Common policy as code tools include infrastructure provisioning tools (like Puppet, Ansible, Terraform), CI/CD tools (like GitLab), and policy enforcement tools (including Puppet, Chef, Open Policy Agent, and more).
Strictly speaking, PaC isn’t a specific tool or piece of software. Policy as code tools include different pieces of software that can define and enforce policies in infrastructure code. In fact, several popular automation, configuration management, and CI/CD tools offer capabilities that can help build a PaC approach.
Puppet Enterprise can define, test, and enforce policies as human-readable expressions. Puppet policy as code allows IT operations managers to enforce policy across complex infrastructure, including public and private cloud, data centers, and hybrid infrastructure as human-readable expressions.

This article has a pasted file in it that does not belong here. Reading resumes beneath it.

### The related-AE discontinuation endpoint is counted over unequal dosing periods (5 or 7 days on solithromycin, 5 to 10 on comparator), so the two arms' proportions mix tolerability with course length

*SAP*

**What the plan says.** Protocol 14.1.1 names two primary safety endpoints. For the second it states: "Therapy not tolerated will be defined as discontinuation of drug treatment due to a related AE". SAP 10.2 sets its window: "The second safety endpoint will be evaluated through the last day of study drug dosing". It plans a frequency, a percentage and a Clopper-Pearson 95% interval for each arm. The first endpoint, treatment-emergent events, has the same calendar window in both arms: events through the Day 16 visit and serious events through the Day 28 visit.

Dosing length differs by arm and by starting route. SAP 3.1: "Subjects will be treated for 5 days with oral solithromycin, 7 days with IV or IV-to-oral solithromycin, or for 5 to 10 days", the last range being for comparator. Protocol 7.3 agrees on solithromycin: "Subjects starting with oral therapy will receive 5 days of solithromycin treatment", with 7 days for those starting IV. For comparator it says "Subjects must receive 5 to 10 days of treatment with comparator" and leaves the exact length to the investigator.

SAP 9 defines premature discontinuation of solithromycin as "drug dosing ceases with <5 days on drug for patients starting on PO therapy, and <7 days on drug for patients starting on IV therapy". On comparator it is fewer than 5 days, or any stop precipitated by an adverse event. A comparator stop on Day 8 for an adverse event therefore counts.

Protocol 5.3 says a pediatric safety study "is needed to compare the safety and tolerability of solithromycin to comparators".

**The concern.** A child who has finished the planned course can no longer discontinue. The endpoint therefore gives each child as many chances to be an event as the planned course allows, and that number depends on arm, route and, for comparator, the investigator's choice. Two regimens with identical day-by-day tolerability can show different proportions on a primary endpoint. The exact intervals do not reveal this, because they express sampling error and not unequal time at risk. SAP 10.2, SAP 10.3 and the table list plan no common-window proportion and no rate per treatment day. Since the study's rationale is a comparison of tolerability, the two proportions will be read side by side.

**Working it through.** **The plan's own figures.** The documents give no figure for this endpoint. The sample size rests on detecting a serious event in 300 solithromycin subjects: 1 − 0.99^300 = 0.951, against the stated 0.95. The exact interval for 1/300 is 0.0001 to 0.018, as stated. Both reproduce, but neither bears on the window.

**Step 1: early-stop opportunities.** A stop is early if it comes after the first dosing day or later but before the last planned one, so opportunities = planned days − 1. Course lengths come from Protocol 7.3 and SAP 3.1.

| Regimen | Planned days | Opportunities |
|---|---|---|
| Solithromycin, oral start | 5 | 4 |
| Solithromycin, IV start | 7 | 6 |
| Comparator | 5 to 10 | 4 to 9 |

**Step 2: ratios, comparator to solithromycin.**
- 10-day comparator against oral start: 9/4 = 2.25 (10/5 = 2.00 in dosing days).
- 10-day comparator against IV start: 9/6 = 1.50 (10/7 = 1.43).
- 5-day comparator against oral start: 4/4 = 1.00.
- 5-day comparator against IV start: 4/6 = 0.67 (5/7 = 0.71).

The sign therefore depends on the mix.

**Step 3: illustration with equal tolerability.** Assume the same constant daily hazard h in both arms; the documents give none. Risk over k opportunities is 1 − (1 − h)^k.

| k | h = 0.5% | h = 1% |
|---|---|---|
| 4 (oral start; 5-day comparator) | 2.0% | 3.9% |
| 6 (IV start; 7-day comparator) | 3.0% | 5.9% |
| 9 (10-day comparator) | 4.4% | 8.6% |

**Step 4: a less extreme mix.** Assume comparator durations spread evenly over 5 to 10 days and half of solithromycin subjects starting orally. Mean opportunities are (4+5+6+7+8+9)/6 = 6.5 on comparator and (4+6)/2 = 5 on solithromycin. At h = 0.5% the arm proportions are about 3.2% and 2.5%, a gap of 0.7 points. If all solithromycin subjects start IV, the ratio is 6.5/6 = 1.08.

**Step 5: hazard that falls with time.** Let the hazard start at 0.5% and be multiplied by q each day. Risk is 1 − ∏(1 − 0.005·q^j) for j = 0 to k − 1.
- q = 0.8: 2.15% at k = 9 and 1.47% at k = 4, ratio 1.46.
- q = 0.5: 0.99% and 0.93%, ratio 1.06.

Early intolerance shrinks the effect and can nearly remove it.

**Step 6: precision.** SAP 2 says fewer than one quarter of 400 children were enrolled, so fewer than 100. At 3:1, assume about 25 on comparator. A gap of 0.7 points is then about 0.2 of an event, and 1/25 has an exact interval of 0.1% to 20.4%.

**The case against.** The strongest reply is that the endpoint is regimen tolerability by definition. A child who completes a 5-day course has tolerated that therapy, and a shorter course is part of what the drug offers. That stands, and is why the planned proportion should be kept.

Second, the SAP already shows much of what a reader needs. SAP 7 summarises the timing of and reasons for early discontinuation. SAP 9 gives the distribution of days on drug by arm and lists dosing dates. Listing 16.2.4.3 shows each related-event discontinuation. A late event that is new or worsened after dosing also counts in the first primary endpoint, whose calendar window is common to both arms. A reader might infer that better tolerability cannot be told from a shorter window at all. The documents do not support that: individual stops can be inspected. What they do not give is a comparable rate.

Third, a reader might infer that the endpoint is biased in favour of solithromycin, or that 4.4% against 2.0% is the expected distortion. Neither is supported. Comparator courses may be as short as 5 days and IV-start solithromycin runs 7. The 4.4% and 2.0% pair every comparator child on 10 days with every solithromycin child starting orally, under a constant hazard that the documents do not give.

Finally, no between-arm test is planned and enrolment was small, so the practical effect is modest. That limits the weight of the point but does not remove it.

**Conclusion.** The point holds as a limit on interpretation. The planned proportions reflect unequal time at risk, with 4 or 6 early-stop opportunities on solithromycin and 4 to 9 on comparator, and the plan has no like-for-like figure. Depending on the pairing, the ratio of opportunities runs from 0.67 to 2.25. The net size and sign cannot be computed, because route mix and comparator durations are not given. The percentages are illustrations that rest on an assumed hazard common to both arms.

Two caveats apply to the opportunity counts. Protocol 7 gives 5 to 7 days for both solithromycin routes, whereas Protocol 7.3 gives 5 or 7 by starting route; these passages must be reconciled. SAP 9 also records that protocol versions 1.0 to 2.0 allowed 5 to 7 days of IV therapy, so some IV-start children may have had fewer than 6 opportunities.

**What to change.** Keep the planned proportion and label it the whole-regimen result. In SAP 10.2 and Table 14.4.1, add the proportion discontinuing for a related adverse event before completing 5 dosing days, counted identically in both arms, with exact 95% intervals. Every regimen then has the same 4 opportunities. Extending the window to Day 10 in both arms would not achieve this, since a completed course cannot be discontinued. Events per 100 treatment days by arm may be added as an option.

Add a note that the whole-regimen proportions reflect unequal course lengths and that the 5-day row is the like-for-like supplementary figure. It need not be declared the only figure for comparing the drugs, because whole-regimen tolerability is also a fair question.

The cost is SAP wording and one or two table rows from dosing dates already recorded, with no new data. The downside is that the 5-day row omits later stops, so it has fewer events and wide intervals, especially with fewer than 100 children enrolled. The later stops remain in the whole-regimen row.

Your policy as code will probably leverage at least two of the tools above, if not more. The PaC tools you choose should be based on where your infrastructure is hosted (cloud or on-prem or both), what kind of resources you need to manage, and your security and compliance commitments (industry frameworks, regulatory standards, etc.).
Puppet is used to implement policy as code with automation, configuration management, and human-readable code. Here are a few ways Puppet can be used to establish and enforce policy as code:
Puppet’s Ruby-based domain-specific language (DSL) is human-readable, making it perfect for using policy as code to keep your infrastructure consistent. It’s also trusted by thousands of companies managing millions of resources across infrastructure in the cloud, data center, hybrid, and edge. Wherever your infrastructure is, Puppet Enterprise can power a resilient policy as code approach to enforce policies at scale.